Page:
8. The article reported that in 2020 three judges of the High Court had “found” that “children aged 13 and under” would be “highly unlikely” to be able to give “their competent consent for treatment to begin their transition”, describing this as a “landmark case”. In doing so, the article presented this as the current legal position as to whether children of this age were legally competent to consent to such treatment. In the view of the Committee, this was misleading: the Court of Appeal had subsequently ruled that it was inappropriate for the High Court to reach general age-related conclusions about the likelihood or probability of different cohorts of children being capable of giving consent. Given that both judgments were in the public domain and therefore accessible to the publication for the purposes of fact-checking, the Committee considered that the newspaper had taken insufficient care not to publish misleading information about the current legal position. There was, therefore, a breach of Clause 1 (i).

9. The article concerned the ability of children to provide competent consent for treatment to begin transition. In this context, the misleading presentation of the current legal position was considered significant and required correction under Clause 1 (ii) of the Editors’ Code. Neither a correction nor a clarification was offered by the publication. The Committee therefore found a further breach of Clause 1 (ii).

Conclusion

10. The complaint was upheld.

Remedial action required

11. Having upheld the complaint, the Committee considered what remedial action should be required. In circumstances where the Committee establishes a breach of the Editors’ Code, it can require the publication of a correction and/or adjudication, the nature, extent and placement of which is determined by IPSO.

12. In coming to a view on the appropriate remedy in this case, the Committee considered the seriousness and extent of the breach of the Code. While the newspaper had not offered to publish a correction, the Committee noted that the complaint was limited to the penultimate paragraph of the article. The main body of the article explored the opposing views of high-profile individuals on the issue and the article accurately quoted the comments made by the High Court judges. Therefore, on balance, the Committee considered that the appropriate remedy was the publication of a correction. The correction should acknowledge that the article’s presentation of the legal position was misleading and put the correct position on record: the comments made by the High Court judges did not represent the current legal position on the ability of children to provide competent consent for treatment to begin transition.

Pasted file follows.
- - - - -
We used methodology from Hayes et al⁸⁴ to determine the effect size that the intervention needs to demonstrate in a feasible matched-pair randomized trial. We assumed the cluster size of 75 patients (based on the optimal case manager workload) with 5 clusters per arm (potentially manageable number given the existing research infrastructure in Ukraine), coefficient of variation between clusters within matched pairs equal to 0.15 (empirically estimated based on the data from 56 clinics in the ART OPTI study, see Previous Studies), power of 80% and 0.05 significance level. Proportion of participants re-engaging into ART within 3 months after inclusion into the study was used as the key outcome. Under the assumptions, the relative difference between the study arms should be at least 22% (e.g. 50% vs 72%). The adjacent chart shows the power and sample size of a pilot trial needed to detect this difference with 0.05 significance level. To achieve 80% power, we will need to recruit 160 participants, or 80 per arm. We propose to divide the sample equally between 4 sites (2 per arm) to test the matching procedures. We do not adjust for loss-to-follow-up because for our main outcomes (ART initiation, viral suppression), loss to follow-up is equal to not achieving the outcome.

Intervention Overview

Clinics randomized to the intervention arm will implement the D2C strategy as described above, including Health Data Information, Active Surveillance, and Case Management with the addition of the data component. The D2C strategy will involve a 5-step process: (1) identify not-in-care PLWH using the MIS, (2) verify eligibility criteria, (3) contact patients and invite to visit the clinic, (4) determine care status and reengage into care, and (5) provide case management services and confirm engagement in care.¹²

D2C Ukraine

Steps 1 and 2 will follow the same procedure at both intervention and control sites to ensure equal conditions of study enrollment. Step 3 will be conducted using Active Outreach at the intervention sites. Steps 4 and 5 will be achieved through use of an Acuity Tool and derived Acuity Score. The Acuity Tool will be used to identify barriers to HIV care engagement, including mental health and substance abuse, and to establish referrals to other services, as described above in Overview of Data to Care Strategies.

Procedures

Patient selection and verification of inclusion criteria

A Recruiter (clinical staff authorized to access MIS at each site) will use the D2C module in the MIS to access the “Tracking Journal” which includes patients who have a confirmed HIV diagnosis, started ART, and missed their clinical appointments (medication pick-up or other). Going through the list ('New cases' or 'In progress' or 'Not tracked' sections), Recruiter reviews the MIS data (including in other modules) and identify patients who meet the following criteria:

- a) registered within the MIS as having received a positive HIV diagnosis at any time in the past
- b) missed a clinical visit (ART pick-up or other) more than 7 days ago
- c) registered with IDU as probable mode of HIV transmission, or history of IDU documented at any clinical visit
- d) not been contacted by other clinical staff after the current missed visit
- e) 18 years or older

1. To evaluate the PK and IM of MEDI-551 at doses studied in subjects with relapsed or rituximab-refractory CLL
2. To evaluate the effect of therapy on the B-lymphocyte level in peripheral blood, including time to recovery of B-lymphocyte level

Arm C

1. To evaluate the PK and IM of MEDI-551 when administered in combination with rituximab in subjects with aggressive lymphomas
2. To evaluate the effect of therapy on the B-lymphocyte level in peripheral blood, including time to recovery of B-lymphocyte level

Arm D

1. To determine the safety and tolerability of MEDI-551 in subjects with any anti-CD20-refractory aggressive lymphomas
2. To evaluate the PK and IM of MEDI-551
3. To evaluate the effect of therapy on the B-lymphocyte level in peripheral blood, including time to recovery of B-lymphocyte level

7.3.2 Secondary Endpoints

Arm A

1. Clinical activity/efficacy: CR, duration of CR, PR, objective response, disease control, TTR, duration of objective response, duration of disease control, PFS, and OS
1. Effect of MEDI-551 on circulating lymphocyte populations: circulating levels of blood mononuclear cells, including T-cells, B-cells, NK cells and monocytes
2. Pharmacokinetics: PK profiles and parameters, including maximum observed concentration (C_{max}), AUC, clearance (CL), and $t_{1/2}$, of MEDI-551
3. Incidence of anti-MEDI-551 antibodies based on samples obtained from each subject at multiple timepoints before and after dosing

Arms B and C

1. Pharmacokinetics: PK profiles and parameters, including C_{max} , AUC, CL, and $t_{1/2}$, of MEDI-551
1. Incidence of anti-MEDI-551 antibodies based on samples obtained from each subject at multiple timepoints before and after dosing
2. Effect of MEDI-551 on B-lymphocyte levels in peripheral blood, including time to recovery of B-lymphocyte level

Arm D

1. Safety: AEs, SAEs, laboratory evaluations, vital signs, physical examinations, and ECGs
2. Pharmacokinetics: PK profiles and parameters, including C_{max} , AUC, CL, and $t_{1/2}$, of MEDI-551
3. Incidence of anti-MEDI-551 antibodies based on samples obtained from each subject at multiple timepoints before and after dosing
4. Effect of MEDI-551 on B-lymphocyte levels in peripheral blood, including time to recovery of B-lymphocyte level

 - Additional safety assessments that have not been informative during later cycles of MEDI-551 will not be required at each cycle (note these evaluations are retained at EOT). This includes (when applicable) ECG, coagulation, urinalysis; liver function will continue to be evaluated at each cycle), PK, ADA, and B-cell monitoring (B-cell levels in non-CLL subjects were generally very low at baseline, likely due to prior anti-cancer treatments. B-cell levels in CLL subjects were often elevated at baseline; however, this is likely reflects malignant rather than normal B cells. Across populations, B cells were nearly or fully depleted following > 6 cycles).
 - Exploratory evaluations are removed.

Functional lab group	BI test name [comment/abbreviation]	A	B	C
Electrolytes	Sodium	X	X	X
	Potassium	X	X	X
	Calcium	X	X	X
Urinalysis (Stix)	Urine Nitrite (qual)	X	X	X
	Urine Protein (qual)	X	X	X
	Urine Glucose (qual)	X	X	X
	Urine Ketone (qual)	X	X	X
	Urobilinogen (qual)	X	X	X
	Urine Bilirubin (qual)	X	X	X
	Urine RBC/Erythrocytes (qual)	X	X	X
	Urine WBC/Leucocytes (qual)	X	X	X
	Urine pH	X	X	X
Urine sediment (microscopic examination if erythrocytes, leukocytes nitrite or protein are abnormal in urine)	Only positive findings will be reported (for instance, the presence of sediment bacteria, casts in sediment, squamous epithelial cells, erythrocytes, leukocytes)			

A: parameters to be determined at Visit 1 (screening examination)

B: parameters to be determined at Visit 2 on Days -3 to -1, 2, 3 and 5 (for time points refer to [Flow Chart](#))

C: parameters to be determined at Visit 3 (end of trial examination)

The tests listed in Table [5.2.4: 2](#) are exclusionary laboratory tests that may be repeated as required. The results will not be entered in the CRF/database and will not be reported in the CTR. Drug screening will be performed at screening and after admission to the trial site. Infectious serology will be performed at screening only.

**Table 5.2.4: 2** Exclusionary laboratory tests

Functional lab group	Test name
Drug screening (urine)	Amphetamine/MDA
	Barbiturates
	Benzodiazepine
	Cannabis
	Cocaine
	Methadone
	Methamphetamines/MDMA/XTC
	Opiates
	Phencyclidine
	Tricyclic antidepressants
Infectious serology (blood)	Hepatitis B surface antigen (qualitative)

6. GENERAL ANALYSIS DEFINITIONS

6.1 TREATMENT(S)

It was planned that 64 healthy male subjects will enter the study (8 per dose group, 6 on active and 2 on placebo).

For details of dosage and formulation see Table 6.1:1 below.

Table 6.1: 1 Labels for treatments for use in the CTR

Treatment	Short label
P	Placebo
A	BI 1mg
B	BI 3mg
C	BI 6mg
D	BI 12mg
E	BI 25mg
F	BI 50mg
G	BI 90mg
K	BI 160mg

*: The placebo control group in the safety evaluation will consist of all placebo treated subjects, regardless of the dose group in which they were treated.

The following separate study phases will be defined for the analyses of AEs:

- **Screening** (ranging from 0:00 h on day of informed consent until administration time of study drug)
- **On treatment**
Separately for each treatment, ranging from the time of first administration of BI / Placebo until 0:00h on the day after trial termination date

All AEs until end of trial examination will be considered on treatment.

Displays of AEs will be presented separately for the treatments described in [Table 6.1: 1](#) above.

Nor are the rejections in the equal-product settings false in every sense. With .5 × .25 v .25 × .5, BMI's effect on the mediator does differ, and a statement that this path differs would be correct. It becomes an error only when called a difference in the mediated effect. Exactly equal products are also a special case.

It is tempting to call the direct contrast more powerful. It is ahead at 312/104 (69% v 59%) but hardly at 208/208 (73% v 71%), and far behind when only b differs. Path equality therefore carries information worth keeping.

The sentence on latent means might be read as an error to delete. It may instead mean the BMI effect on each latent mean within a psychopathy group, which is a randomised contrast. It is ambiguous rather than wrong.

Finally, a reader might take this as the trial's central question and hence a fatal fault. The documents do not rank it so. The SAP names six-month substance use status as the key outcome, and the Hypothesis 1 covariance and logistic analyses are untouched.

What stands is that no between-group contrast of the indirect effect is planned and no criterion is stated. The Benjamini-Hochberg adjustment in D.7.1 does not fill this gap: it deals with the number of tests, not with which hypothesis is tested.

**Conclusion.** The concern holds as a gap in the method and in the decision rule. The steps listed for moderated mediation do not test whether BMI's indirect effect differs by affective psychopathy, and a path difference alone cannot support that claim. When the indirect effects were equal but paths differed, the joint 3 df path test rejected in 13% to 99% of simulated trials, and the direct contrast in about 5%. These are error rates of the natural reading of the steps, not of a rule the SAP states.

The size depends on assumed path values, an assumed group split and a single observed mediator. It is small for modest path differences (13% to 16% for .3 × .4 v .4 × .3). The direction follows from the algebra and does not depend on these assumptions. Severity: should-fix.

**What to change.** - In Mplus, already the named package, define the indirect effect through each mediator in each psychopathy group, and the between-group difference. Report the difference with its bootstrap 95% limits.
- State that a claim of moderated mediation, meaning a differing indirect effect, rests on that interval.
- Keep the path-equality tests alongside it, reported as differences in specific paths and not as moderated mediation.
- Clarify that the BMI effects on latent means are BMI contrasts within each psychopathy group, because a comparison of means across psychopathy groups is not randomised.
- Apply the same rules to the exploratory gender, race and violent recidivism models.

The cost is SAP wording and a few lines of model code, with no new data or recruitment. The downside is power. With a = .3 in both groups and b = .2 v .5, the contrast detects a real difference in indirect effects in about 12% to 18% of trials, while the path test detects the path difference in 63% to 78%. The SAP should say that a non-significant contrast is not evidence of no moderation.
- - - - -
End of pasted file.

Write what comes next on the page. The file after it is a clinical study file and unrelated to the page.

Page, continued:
13. The Committee then considered the placement of this correction. The correction to the print article should be published in the publication’s regular Corrections and Clarifications column. With regards to the online article: should the publication intends to continue to publish it without amendment, the correction on the article should be published beneath the headline. If the article is amended, the correction should be published as a footnote. The wording should be agreed with IPSO in advance and should make clear that it has been published following an upheld ruling by the Independent Press Standards Organisation.

 

Date complaint received:  13/04/2023

Date complaint concluded by IPSO:  18/07/2023